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In policy gradient methods such as A3C/PPO, the output from the network is probabilities for each of the actions. At training time, the action to take is sampled from the probability distribution.

When evaluating the policy in an environment, what would be the effect of always picking the action that has the highest probability instead of sampling from the probability distribution?

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    $\begingroup$ when evaluating policy you don't need to sample, sampling is useful for inciting exploration during training. $\endgroup$ – Brale Nov 29 '19 at 0:23
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When evaluating the policy in an environment, what would be the effect of always picking the action that has the highest probability instead of sampling from the probability distribution?

Depends what you mean by "evaluating the policy". Unlike in value-based methods, such as Q learning, the policy in gradient methods is not implied by anything else, it is described directly by the probability density function that is being optimised.

Taking the maximum probability item will technically change the policy (unless you are already using deterministic policy gradient), and you would be evaluating a different but related policy to that found by your policy gradient.

However, in a standard MDP environment, and after at least some training, this should be a reasonable process that would give some indication of how well the agent is performing.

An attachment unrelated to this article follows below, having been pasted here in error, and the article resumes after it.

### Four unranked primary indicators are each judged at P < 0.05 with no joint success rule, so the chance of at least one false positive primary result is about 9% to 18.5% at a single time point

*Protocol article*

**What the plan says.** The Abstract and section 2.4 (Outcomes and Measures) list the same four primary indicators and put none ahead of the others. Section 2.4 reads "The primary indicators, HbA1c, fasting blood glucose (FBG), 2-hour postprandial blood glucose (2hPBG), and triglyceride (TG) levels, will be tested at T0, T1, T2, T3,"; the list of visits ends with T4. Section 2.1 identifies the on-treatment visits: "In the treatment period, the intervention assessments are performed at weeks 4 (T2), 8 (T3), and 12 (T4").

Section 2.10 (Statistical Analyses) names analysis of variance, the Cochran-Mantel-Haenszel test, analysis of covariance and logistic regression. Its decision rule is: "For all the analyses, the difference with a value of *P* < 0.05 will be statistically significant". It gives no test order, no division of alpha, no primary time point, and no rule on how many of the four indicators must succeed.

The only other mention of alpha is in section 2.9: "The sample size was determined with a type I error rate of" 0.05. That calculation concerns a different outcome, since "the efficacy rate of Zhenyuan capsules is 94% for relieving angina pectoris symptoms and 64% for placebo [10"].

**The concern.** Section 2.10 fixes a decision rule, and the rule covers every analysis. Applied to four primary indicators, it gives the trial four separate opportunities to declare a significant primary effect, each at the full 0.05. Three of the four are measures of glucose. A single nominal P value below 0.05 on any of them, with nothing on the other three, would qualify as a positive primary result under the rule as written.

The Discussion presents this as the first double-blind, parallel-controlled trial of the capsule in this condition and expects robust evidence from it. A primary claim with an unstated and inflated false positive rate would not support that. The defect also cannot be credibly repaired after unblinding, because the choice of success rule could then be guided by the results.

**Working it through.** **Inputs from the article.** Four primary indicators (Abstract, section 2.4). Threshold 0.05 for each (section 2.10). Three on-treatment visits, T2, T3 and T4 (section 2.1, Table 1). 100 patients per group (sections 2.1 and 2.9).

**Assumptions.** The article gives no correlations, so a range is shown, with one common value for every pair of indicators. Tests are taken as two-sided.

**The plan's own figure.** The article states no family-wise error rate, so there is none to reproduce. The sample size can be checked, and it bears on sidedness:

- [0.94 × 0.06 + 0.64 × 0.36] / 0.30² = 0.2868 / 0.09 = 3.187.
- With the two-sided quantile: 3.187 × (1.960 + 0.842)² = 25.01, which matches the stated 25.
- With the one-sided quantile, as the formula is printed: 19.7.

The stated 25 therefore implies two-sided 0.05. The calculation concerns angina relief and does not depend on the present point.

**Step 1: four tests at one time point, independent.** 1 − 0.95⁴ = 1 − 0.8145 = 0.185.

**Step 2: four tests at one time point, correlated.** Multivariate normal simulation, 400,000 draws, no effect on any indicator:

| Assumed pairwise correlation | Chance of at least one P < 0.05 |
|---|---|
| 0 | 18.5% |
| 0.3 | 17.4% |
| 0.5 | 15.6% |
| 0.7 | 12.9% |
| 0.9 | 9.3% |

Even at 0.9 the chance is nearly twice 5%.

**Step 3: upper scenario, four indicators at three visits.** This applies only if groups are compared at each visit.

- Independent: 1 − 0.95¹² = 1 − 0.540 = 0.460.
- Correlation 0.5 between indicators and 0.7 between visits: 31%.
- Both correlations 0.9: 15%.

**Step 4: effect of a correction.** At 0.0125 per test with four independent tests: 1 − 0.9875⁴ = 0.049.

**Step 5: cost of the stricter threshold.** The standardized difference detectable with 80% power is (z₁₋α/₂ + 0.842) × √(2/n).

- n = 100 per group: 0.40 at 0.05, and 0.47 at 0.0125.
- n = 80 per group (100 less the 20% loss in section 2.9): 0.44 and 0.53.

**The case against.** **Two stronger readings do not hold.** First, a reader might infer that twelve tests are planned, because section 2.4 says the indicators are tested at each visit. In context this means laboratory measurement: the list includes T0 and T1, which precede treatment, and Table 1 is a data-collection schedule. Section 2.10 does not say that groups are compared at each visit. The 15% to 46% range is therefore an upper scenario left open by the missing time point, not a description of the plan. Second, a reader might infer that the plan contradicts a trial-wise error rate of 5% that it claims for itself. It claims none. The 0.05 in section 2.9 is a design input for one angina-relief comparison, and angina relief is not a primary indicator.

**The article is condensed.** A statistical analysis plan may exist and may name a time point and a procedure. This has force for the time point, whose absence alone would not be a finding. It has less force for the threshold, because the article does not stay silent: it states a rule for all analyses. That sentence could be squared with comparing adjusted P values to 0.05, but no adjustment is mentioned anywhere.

In some cases, the nature of the environment means the agent is relying on a stochastic policy. In some partially-observable scenarios it may be better to decide randomly - a simple example is a corridor that needs to be traversed, but where the state features don't give enough information to determine the true direction. A deterministic policy will not be able to traverse the corridor in both directions, but a stochastic policy will get through it both ways, eventually. Another example is in adversarial situations where another agent can learn your agent's policy (the classic version of that being Scissor/Paper/Stone where two ideal opposed agents would learn probability $\frac{1}{3}$ for each action according to Nash equilibrium)

If you don't think you have these special cases, then it should be OK to derive a deterministic policy from your policy gradient agent, and assess that. That's not quite the same as assessing the "learned policy", but is quite sensible to do once you think the agent has converged anyway, since it may still be selecting non-optimal actions at some low probability, and you could get closer to optimal behaviour by removing that.

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